Now this is all from a newspaper story, so there’s a lot jam packed into a thousand words, even less on this application of the theory to politics. I don’t know if they mean groups are epistemically more efficient at discovering facts or at expressing values. It would be misguided to say groups deliberate to find moral truths. At any rate, because they’re academics, they immediately apply their findings to institutions of immense power. I love this move. Behavioral economists and psychologists mastered it in the last decade. Take a finding such as how best to organize a cafeteria–nudge salads in front of deserts!–and then apply it to federal governance at once on everyone. These people are power hungry management consultants looking for clients in the state. They want to call themselves scientists or philosophers but instead they should be much more modest and find jobs at McKinsey on how best to organize a focus group.
Ahhhhh, focus groups. To which David Ogilvy retorted, “You can search all your parks in all your cities, you’ll never find a statue dedicated to a committee.”
Any advertiser, not just that wily Ogilvy, will tell you that the worst form of advertising would be to provide an objective list of reasons why your product is better than its rivals. It is far more effective to have an amiable talking gekko or an overly cheerful siberian tiger explain one benefit your product offers. Persuasion requires an odd kind of reasoning.
Entrepreneurs know this as well because it is very difficult to introduce a new product. In addition to his thoughts on the king, Emerson also remarked that if you build a better mousetrap, the world would beat a path to your door. He obviously didn’t run a VC or a start up in a market against vested interests. Unless innovators have invented a cure for cancer, where the demand is obvious and instant, most of them have to create markets in addition to products.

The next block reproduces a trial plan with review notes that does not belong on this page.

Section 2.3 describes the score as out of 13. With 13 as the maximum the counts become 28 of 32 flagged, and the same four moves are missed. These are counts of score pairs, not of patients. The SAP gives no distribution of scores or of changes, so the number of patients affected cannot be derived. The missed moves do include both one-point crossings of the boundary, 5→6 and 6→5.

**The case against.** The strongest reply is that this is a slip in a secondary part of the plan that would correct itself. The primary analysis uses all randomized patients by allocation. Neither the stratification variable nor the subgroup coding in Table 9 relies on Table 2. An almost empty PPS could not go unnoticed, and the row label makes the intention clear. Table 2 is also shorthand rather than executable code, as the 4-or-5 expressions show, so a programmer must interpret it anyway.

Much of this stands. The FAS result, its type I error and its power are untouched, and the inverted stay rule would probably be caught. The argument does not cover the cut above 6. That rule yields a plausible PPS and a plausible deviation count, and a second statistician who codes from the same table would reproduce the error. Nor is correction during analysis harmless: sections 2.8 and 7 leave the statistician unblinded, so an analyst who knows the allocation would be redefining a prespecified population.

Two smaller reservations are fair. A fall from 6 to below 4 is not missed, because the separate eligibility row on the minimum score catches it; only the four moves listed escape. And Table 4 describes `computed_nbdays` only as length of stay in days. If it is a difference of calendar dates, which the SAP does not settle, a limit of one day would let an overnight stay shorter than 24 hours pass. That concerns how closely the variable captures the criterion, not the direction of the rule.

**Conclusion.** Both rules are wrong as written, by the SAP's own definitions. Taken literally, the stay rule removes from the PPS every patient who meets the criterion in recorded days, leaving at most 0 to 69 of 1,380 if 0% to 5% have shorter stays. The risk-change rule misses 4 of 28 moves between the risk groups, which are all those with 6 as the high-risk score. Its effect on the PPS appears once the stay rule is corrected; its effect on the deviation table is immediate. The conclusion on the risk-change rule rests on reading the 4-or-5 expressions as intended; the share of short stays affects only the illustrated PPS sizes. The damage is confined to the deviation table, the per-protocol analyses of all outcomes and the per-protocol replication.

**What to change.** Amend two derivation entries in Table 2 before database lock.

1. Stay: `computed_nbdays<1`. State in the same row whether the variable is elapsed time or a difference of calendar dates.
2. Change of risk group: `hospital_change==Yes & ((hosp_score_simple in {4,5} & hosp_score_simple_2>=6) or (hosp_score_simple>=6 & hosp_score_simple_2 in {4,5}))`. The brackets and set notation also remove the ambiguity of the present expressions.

Let’s look at Facebook. It is a wonderful product with a clean design, but it would have fallen flat if Zuckerberg et alii had released it to everyone all at once. One of the key problems Facebook solved was getting people to feel comfortable posting their true identities on the Internet. MySpace was characterized by falsehoods, pseudonyms, and fake accounts. People could sign up as tigers or dead celebrities or both. But because Facebook started on campuses where people trusted their classmates, they created profiles that would more credibly mirror their real world identities. On top of that, Zuckerberg sparked a status cascade by beginning the whole thing on the most exclusive campus in the world. Not only did that add credibility to the site, but it seems it also added cache for all the other schools down the line as they were added, Yale, Princeton, Stanford, and so on…
Missing in all this is anything resembling persuasion based on reason and deliberation, least of all glorified focus groups. If reason and deliberation about the facts ruled, this kind of snowballing up and out for new products would be rare. Instead it would be much better to have everyone meet for “product deliberation day” and decide which new products to adopt. But tastes and preferences don’t change that way. Creating a new market, even for demonstrably higher quality goods, is difficult. And in general younger generations are quicker to adopt new technologies than the older crowd. Geoffrey Moore wrote the locus classicus on the pattern. It’s called Crossing the Chasm. He noticed that for a lot of high technology products, chronology matters in customer development. It’s a story best told by his now famous adoption curve: